A broad spectrum of Michigan farmers and growers were represented in Grand Rapids Oct. 10, to draw attention to Michigan agriculture's serious need for a functional visa system to obtain an adequate skilled workforce.
Surrounded by photos of unharvested fruits and vegetables that were wasted for lack of skilled harvesters, representatives spoke about the decade-long effort to obtain immigration reform.
Michigan Department of Agriculture & Rural Development Commissioner Don Coe, also managing partner of Black Star Farms a commercial vineyard and winery in Suttons Bay, called for Congress to take action now. Coe outlined a series of actions that could easily document an immigrant workforce.
"I come at the issue of migrant labor and immigration reform as both a winery operator and MDARD Commissioner for seven years," Coe said. "I fully understand that comprehensive immigration reform is a hot-button issue.
"Yet we will always need a new workforce to take the jobs our current workforce does not want to do. Once you are established in a job and a place, you do not want to migrate from job to job and place to place," Coe said in calling for a functional and secure visa system to provide a reliable source of documented agricultural workers.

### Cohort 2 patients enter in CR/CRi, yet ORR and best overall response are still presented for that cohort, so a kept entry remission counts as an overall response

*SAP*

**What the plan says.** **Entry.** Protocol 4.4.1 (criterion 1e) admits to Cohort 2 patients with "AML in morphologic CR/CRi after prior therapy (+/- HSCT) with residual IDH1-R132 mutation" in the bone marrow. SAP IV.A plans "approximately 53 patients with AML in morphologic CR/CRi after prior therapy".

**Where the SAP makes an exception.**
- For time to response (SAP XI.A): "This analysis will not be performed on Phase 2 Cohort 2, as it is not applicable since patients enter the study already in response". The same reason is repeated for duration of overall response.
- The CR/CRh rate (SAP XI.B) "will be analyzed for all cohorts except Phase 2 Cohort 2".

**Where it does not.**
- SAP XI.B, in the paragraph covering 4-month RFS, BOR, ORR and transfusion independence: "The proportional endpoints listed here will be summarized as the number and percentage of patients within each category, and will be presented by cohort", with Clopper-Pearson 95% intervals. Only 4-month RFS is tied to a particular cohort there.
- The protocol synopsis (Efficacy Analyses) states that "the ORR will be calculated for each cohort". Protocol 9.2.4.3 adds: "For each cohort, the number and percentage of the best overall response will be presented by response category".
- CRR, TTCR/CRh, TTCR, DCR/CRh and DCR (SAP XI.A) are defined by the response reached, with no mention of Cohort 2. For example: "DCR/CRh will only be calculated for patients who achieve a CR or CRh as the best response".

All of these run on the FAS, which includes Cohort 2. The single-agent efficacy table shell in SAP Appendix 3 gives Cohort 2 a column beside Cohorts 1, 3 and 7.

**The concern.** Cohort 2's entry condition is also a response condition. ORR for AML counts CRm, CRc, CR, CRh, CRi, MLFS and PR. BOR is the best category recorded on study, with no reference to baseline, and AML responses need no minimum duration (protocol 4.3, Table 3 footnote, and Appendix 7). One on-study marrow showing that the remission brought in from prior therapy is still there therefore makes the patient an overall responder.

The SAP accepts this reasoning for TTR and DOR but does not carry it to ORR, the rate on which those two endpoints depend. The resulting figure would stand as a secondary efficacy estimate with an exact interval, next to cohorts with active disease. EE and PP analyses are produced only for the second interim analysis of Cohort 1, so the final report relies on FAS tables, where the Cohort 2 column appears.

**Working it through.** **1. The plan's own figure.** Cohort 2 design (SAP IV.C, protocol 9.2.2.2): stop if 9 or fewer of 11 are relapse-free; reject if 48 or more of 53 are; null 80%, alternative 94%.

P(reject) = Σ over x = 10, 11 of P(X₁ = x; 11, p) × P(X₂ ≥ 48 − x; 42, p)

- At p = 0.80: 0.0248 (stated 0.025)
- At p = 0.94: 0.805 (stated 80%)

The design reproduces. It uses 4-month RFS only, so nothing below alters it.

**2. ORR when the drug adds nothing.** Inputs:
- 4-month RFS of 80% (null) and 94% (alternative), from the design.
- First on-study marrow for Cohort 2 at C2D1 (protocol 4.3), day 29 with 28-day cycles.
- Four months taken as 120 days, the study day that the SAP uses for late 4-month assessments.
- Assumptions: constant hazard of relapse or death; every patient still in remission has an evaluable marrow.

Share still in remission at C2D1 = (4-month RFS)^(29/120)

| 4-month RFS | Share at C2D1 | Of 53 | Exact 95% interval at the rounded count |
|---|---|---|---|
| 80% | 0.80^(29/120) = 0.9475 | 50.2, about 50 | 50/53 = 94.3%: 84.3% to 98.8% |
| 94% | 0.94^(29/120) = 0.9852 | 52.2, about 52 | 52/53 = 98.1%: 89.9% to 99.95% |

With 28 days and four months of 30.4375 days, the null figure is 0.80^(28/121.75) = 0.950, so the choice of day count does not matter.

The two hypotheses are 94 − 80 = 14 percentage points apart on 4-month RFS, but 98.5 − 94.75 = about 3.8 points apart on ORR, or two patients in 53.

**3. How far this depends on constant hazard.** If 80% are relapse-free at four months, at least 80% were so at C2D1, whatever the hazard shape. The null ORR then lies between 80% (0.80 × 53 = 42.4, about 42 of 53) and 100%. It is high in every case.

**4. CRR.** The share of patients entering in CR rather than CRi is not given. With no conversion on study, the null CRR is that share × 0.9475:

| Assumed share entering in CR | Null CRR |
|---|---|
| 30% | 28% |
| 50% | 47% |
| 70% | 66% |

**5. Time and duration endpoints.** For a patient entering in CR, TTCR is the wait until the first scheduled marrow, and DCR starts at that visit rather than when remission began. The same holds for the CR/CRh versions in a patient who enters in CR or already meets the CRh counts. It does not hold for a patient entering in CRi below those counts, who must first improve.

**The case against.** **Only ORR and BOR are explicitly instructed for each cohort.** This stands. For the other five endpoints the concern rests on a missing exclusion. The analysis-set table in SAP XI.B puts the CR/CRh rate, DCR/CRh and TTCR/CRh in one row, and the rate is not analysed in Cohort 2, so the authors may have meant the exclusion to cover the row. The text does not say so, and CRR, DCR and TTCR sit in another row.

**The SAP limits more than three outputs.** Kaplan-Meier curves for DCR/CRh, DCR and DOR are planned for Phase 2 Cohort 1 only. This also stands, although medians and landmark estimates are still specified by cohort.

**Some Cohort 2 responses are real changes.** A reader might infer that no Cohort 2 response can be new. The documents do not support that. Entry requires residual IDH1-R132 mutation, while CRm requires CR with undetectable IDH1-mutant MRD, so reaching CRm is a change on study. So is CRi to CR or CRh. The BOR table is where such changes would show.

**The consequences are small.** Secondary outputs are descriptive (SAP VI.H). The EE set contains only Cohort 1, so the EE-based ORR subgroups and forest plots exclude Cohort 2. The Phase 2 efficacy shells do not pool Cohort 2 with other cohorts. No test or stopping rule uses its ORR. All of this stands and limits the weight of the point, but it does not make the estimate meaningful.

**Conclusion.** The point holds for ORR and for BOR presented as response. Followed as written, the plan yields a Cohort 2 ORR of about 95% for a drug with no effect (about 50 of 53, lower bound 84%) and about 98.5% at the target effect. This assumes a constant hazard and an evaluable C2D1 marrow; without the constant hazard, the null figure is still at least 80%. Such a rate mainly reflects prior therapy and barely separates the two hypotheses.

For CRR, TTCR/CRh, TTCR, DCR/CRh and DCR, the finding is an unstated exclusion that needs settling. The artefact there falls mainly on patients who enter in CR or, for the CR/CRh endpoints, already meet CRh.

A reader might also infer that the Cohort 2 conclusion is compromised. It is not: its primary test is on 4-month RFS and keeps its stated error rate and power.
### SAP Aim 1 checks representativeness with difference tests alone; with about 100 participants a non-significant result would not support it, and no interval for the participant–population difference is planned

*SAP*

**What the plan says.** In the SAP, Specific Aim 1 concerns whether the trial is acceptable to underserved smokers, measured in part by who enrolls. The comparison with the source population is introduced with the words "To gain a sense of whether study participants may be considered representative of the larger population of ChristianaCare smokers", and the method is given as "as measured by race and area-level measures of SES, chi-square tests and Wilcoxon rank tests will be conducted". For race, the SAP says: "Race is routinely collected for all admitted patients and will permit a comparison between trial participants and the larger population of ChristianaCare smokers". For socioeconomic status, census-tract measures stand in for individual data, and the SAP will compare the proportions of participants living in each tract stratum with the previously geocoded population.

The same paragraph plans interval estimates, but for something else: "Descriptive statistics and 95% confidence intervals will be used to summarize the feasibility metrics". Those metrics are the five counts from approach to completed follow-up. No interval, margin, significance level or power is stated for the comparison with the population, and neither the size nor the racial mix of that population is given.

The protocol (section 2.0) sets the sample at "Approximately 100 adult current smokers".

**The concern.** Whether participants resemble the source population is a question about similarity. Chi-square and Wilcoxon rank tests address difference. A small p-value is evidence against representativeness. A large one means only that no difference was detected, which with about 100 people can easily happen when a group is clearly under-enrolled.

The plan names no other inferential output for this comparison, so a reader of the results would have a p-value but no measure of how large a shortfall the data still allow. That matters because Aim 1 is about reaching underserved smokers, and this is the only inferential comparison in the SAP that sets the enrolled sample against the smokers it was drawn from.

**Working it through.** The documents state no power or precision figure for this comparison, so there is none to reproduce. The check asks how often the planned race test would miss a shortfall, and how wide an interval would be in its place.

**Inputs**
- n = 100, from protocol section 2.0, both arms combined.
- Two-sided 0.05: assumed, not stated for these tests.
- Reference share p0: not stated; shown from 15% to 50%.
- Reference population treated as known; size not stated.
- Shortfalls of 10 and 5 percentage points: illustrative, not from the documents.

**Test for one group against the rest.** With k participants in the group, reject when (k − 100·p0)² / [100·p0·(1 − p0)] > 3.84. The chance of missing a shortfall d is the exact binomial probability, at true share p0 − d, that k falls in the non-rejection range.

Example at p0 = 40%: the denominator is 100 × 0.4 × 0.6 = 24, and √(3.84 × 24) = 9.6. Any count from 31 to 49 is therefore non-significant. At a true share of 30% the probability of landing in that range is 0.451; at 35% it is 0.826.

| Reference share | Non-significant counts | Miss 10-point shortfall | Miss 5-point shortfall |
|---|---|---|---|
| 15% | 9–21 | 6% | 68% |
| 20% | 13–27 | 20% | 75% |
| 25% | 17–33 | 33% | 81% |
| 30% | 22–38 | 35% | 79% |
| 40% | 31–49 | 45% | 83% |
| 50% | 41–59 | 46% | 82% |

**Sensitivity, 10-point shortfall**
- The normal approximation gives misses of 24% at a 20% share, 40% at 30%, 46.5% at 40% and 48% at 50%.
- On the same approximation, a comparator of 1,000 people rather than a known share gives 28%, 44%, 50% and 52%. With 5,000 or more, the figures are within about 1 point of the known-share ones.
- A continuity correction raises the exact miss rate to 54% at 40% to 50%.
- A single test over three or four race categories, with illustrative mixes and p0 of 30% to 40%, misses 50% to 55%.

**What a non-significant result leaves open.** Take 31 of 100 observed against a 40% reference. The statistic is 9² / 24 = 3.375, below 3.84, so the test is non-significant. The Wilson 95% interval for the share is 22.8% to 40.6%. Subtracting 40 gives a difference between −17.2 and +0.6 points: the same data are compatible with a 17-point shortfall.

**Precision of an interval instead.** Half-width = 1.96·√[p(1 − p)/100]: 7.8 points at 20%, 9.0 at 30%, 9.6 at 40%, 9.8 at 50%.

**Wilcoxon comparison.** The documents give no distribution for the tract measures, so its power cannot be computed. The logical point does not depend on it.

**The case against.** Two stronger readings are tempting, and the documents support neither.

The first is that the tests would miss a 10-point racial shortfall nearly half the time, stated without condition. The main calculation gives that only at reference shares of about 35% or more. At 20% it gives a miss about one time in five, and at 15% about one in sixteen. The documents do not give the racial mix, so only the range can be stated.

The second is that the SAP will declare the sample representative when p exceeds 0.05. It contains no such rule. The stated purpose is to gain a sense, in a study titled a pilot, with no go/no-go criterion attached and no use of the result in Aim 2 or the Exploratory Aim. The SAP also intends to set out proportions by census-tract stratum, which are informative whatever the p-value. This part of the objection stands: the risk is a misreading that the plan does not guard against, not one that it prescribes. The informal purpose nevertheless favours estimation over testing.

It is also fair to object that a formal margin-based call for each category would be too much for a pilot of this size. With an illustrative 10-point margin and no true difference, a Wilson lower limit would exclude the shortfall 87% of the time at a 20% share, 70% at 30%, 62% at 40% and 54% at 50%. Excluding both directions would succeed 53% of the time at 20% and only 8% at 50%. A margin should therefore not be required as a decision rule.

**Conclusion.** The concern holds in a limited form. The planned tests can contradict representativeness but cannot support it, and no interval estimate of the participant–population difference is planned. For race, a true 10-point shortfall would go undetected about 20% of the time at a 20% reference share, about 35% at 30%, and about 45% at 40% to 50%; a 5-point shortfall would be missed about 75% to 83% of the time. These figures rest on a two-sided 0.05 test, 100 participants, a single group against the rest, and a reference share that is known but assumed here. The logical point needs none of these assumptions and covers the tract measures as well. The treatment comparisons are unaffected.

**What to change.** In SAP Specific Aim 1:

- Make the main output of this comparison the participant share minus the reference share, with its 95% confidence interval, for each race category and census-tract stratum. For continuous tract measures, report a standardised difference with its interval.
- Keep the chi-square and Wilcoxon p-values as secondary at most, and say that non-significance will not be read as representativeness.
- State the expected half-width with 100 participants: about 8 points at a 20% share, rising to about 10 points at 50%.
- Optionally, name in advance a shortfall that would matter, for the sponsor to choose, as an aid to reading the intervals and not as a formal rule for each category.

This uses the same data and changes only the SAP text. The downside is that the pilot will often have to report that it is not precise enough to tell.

Michigan ranks second among all states in the diversity of crops grown, and over half of the state's agriculture value is in specialty crops such as greenhouse and woody plants, Christmas trees, and fruits and vegetables which aren't mechanized and must be tended by hand. Other large industries, including the poultry and dairy industries are also labor-intensive and suffering for lack of a functional worker visa system for immigrants.
Flanked by photos of apples having dropped to the ground, rotting tomatoes and unpicked asparagus, the Michigan apple industry said that the lack of labor to hand-harvest what is likely to be one of the state's largest apple crops is a serious problem.